God is with us! G-d comes among us in diaconal form; G-d performs makrodiakonia here. If there is a story to 2016’s terribleness, much of it is that the nations are jockeying for power. The world that has been created by the struggles of the nations is one that we now describe as a set of ‘post-fact,’ ‘post-truth,’ hyper-privatized spheres of communication marked by ‘fake news’ and misinformation. Once hailed as a tool of occupy protests, social media is being declared the vehicle for this kind of ideological warfare. Whether in the United States, the United Kingdom, Hong Kong, Ukraine, or Syria, the results of this world of illusion are unmistakably material in the everyday lives of deepening poverty, disenfranchisement, and revanchist resentment, if not outright militarized destruction – and to add insult to injury, people living in such conditions have sometimes been reviled by the globalist makers of illusion as deplorables.
If this world of absurd illusion and material deprivation is the one that the nations are creating, who is the us? Is it not the very people who are derided as deplorables, who are easily fooled by fake news because we want to make a better world now and are getting conned by the hyper-wealthy in the process? Is it not us who struggle to make sense of the mire and muck of this post-truth world and in the process turn against each other to fight among ourselves because poverty of material, intellect, and spirit is not at all romantic when it creates real situations of desperation? Are not we who call ourselves Christians part and parcel of this very mess as our sojourn is based on the prayer Lord Jesus Christ, Son of G-d, have mercy on me, a sinner?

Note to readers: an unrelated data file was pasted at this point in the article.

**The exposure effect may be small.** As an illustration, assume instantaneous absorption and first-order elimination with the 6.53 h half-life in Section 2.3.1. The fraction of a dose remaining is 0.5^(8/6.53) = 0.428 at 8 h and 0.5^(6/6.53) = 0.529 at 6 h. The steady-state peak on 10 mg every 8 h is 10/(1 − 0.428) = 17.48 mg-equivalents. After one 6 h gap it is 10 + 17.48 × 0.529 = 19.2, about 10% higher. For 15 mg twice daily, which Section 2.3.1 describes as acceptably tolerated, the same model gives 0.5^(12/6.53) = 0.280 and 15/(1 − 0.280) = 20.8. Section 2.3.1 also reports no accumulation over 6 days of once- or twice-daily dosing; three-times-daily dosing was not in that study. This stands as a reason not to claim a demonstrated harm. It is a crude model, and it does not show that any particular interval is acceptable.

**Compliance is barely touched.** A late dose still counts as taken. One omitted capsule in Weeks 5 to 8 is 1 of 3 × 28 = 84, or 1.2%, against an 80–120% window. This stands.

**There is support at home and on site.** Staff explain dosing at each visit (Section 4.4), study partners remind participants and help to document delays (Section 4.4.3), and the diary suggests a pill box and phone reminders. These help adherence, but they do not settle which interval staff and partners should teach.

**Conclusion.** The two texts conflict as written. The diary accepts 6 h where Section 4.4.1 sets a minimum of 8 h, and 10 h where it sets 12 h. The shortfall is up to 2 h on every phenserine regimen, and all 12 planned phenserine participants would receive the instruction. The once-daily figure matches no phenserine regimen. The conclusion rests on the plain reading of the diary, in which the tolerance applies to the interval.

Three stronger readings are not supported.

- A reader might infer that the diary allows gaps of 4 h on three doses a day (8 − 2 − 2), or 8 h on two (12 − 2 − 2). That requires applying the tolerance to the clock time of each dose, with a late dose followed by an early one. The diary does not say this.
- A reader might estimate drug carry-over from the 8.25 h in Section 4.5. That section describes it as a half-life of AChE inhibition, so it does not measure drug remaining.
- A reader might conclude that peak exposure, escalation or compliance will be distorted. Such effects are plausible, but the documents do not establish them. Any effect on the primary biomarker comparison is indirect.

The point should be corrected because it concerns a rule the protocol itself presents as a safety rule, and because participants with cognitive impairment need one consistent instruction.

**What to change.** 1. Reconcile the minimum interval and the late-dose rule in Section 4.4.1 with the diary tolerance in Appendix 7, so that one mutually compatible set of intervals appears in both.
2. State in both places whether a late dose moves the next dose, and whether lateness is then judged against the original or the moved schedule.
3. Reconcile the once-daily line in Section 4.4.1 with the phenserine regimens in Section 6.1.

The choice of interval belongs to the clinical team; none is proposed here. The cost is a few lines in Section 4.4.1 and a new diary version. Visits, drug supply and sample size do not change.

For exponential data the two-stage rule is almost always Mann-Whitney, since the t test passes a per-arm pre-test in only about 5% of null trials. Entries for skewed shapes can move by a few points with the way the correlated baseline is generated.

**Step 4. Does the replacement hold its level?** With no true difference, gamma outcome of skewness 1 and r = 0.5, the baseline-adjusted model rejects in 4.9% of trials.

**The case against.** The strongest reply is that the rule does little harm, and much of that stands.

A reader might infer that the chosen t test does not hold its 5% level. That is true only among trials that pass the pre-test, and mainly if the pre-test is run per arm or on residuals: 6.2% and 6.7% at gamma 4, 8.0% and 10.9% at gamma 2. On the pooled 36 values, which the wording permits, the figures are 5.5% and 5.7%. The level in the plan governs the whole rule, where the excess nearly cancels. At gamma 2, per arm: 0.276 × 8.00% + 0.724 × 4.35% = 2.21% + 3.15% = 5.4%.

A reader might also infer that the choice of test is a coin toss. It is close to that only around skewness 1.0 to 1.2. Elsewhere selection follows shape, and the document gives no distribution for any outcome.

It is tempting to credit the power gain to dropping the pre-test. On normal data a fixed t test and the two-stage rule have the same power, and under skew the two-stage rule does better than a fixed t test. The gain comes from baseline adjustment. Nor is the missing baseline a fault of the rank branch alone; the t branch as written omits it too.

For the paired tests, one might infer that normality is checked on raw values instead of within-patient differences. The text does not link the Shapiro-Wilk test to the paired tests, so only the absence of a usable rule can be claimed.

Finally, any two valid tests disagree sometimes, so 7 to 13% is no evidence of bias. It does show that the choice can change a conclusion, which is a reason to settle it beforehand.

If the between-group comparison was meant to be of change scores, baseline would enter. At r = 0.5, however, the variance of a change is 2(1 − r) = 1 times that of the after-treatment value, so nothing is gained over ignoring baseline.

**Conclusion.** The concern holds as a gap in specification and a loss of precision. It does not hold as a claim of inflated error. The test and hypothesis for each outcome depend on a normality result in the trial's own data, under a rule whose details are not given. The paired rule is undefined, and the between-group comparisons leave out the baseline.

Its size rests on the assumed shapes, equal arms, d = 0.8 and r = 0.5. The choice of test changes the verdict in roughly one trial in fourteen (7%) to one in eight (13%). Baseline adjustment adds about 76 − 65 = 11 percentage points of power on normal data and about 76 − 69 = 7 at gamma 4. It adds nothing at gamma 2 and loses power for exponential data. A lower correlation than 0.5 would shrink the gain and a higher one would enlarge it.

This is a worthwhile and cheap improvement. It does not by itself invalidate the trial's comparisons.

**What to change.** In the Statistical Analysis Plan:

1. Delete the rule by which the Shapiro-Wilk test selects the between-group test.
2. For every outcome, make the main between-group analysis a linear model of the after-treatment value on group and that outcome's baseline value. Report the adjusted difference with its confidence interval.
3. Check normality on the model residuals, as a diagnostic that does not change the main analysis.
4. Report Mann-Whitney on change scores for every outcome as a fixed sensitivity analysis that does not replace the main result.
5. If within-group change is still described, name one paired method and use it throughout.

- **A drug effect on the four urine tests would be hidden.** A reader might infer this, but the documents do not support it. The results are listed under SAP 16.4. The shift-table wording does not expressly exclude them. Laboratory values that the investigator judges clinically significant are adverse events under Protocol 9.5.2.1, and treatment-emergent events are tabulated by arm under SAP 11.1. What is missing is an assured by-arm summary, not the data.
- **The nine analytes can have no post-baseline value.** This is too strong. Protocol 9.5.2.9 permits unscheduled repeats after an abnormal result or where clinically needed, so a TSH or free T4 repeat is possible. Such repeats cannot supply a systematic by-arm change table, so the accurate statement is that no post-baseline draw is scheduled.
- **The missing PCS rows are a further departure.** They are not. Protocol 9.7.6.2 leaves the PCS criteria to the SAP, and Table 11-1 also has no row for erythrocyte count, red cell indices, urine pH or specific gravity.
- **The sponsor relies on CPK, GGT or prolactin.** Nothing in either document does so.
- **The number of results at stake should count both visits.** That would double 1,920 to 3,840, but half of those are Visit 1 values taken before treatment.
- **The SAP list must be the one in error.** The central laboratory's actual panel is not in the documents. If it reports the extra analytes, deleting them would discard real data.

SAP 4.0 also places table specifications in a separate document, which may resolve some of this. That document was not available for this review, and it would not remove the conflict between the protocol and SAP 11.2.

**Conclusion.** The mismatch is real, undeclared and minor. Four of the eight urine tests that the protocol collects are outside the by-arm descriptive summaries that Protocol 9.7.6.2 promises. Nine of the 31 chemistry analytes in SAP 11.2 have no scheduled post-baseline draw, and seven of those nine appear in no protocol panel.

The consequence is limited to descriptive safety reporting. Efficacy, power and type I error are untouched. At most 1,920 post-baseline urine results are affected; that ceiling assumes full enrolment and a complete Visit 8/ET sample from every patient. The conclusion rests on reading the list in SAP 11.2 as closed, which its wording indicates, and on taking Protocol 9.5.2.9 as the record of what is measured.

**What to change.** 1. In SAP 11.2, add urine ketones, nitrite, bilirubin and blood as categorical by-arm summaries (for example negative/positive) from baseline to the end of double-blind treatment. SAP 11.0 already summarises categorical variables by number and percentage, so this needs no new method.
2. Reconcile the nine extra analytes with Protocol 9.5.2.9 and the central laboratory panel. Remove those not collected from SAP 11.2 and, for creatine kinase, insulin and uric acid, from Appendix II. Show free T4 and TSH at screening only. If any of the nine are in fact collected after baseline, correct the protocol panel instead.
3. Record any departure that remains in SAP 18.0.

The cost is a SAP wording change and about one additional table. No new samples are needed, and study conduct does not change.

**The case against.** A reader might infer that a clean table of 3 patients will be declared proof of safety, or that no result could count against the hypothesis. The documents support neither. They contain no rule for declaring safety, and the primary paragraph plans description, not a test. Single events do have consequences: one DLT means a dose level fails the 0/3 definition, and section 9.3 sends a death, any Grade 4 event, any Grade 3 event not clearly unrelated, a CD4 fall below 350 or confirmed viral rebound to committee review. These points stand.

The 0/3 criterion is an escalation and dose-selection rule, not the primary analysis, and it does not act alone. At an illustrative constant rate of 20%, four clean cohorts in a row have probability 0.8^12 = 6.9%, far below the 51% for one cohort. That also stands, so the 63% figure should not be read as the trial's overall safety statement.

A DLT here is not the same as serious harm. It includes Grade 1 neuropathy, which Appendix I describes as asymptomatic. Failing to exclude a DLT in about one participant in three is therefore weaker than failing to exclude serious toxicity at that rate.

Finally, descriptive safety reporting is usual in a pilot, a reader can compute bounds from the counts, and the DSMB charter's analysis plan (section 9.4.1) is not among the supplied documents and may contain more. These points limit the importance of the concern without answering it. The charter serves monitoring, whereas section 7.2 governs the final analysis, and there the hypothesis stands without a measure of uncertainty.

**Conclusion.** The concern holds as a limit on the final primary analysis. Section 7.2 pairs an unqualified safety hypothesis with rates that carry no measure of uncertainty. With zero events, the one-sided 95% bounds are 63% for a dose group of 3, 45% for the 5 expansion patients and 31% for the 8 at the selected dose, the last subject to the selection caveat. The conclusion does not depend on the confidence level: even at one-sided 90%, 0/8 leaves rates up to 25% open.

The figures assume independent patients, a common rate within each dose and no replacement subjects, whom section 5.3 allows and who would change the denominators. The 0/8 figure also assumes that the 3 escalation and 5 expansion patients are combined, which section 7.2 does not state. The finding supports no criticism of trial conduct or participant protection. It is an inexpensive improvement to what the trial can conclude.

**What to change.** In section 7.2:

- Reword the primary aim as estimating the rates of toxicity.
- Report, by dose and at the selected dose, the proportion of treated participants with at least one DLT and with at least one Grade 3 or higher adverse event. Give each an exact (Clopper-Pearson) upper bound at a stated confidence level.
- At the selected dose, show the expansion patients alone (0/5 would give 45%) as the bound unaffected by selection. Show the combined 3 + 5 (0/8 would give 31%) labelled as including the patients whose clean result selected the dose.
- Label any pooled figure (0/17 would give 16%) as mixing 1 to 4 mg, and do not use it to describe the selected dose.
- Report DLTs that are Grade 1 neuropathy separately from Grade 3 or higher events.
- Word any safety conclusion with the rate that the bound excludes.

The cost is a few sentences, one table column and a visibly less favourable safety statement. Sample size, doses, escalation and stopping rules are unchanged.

G-d is with us this Nativity 2016 in a profound act of makrodiakonia. Coming as a powerless baby to colonized peasants forced by imperial power into an overcrowded town for a census, the G-d who is among us calls the nations to understanding. The ideological fictions of the nations will dissipate like chaff before the wind, and the people will recognize the smallest among them as the entry of the kingdom of G-d among us. And submit yourselves: that G-d is in our midst means that even these post-truth, militarized nations that even now grow fat on capital, domination, and creative destruction will submit before the dignity of the smallest of human persons as the very icon and likeness of G-d. The Lord said to my lord, ‘Sit at my right hand until I make your enemies the footstool of your feet.’
It is therefore no surprise that in the Byzantine churches, the greetings change as Nativity comes. Even now, we say, Glory to Jesus Christ!, to which the response is Glory forever! But when Nativity comes and as we declare that God is with us, we say, Christ is born! The answer is: Glorify Him!
Lord Jesus Christ, Son of G-d, have mercy on me, a sinner. As this war of misinformation may tempt even me to make ideological alliances for survival as these post-truth nations increase their power and buttress their military might, let me a sinner declare with the people whose praises you inhabit: God is with us! Understand, all you nations! And submit yourselves! For God is with us!